State of the Re:Union: The Mississippi Gulf Coast
After Hurricane Katrina ravaged the area, Mississippi Gulf Coast residents were forced to come together to deal with the aftermath. Then, just as they were starting to get back on their feet, the BP Deepwater Horizon disaster dumped millions of barrels of oil into the water just off their shores.
Cumulatively, these events have made environmentalists out of a whole lot of Gulf Coast residents who may not have considered themselves as such. This week on State of the Re:Union, we tell an hour of stories about the fight for the natural world bringing residents together, both with one another and with unlikely partners—and how, in some instances, that fight is turning out to be exactly what a community needed to survive.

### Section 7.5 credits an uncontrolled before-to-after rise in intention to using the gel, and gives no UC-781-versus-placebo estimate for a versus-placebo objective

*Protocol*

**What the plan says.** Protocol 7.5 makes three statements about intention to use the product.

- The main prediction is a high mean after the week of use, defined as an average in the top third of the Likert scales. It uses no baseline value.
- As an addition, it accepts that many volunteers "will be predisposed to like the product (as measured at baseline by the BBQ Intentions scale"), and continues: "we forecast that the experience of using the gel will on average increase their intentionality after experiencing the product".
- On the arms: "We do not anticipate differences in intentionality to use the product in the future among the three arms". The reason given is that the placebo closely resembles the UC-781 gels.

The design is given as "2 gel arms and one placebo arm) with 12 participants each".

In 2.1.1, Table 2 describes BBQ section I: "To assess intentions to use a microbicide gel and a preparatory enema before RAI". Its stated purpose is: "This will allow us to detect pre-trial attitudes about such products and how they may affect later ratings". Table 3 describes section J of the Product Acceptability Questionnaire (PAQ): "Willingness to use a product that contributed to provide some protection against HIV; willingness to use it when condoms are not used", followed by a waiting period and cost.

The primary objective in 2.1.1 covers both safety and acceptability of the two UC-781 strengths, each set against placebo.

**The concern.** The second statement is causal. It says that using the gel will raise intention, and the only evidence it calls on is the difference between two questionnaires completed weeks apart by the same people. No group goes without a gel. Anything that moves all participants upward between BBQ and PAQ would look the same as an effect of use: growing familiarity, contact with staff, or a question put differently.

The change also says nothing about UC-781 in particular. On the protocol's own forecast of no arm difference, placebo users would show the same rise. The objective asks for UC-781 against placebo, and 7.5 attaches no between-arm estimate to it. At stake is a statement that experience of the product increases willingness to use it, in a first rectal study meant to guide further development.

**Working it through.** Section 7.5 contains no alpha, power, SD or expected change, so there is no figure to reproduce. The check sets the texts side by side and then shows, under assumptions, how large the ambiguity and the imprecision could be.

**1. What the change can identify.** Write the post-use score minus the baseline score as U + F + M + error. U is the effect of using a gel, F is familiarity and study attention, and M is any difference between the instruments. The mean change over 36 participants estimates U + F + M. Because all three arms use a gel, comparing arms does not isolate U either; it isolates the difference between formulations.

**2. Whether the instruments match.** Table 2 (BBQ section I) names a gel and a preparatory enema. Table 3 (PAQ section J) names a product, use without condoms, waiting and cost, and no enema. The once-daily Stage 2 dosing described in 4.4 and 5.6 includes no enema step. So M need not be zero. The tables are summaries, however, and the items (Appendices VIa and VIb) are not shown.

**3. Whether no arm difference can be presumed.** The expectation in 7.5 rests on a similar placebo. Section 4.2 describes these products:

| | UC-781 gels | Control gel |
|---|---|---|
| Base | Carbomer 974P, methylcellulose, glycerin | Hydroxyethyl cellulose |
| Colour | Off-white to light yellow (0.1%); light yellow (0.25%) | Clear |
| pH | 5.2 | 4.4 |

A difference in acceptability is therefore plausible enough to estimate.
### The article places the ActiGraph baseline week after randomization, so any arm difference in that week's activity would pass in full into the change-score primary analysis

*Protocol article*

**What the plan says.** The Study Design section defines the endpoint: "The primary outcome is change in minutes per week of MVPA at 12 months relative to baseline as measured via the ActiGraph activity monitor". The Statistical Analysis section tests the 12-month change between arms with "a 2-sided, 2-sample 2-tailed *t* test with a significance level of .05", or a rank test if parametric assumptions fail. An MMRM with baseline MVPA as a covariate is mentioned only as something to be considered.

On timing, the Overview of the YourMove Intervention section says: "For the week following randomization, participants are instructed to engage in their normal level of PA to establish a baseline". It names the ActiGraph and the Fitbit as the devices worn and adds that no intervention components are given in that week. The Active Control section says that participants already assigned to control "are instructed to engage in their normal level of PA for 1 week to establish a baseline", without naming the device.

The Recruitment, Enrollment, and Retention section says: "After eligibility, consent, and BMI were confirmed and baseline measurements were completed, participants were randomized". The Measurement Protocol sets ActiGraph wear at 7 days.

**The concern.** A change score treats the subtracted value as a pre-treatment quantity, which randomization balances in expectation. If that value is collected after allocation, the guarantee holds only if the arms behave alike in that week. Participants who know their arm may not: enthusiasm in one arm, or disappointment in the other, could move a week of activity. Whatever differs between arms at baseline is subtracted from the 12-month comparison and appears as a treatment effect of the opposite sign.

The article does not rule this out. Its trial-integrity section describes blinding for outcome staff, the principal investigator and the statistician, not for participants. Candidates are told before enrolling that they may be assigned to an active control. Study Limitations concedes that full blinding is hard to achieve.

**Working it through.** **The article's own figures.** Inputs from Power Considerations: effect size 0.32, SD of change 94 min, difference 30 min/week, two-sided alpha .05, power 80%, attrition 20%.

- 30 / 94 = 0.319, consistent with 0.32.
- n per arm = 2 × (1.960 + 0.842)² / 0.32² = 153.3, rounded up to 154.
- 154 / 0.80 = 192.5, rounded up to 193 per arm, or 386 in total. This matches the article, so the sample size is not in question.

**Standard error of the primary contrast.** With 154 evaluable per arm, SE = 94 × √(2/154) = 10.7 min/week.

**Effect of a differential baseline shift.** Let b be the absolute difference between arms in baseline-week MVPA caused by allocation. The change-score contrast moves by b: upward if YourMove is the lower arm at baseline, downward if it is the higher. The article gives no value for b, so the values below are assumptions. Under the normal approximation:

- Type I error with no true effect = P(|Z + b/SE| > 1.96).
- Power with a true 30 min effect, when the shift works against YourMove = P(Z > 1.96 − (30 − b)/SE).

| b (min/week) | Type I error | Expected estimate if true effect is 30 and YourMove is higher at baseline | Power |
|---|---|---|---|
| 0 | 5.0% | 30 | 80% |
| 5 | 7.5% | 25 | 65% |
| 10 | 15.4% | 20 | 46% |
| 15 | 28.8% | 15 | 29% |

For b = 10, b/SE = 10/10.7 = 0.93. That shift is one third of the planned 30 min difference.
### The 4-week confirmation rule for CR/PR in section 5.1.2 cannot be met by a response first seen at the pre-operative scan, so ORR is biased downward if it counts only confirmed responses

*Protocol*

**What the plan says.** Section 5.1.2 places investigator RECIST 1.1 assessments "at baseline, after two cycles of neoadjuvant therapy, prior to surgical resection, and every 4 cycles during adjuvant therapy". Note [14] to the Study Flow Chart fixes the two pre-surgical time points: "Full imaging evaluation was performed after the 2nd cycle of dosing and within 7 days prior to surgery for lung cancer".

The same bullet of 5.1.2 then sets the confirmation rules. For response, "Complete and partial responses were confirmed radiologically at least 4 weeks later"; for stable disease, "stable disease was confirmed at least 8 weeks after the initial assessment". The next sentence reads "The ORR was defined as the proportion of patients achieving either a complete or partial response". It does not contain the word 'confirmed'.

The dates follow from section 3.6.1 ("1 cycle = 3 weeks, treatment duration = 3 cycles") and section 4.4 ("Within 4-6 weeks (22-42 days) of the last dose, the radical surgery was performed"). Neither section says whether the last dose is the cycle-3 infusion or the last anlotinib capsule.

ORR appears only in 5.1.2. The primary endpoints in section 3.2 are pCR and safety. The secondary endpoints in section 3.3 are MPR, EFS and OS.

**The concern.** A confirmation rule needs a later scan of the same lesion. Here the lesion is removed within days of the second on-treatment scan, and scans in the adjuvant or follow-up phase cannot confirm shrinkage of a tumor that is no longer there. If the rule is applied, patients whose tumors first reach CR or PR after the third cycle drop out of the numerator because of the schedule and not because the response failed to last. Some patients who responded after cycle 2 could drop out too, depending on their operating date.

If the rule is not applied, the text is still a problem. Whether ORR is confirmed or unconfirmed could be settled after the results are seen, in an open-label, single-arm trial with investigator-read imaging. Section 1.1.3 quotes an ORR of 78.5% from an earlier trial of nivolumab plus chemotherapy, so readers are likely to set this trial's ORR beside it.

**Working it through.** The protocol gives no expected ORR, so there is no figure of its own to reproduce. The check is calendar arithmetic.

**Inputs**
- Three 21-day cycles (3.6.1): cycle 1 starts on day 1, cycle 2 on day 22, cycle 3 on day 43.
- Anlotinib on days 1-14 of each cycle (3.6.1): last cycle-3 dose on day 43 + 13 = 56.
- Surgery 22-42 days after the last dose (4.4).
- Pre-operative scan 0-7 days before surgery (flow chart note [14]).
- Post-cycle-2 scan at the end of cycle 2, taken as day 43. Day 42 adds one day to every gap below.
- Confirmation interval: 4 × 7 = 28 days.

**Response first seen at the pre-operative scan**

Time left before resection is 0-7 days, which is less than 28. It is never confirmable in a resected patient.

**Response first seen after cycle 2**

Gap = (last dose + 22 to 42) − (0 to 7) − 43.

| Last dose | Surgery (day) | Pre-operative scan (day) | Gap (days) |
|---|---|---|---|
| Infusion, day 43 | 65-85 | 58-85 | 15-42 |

We'll travel from Turkey Creek, where a historic African-American community fights for its survival with the unlikely allies of rare birds and the Audubon Society, to a residents combing the beach for sea turtle strandings they fear are related to the oil spill, to former spill cleanup workers fighting for recognition of what they believe are oil-exposure-related health problems.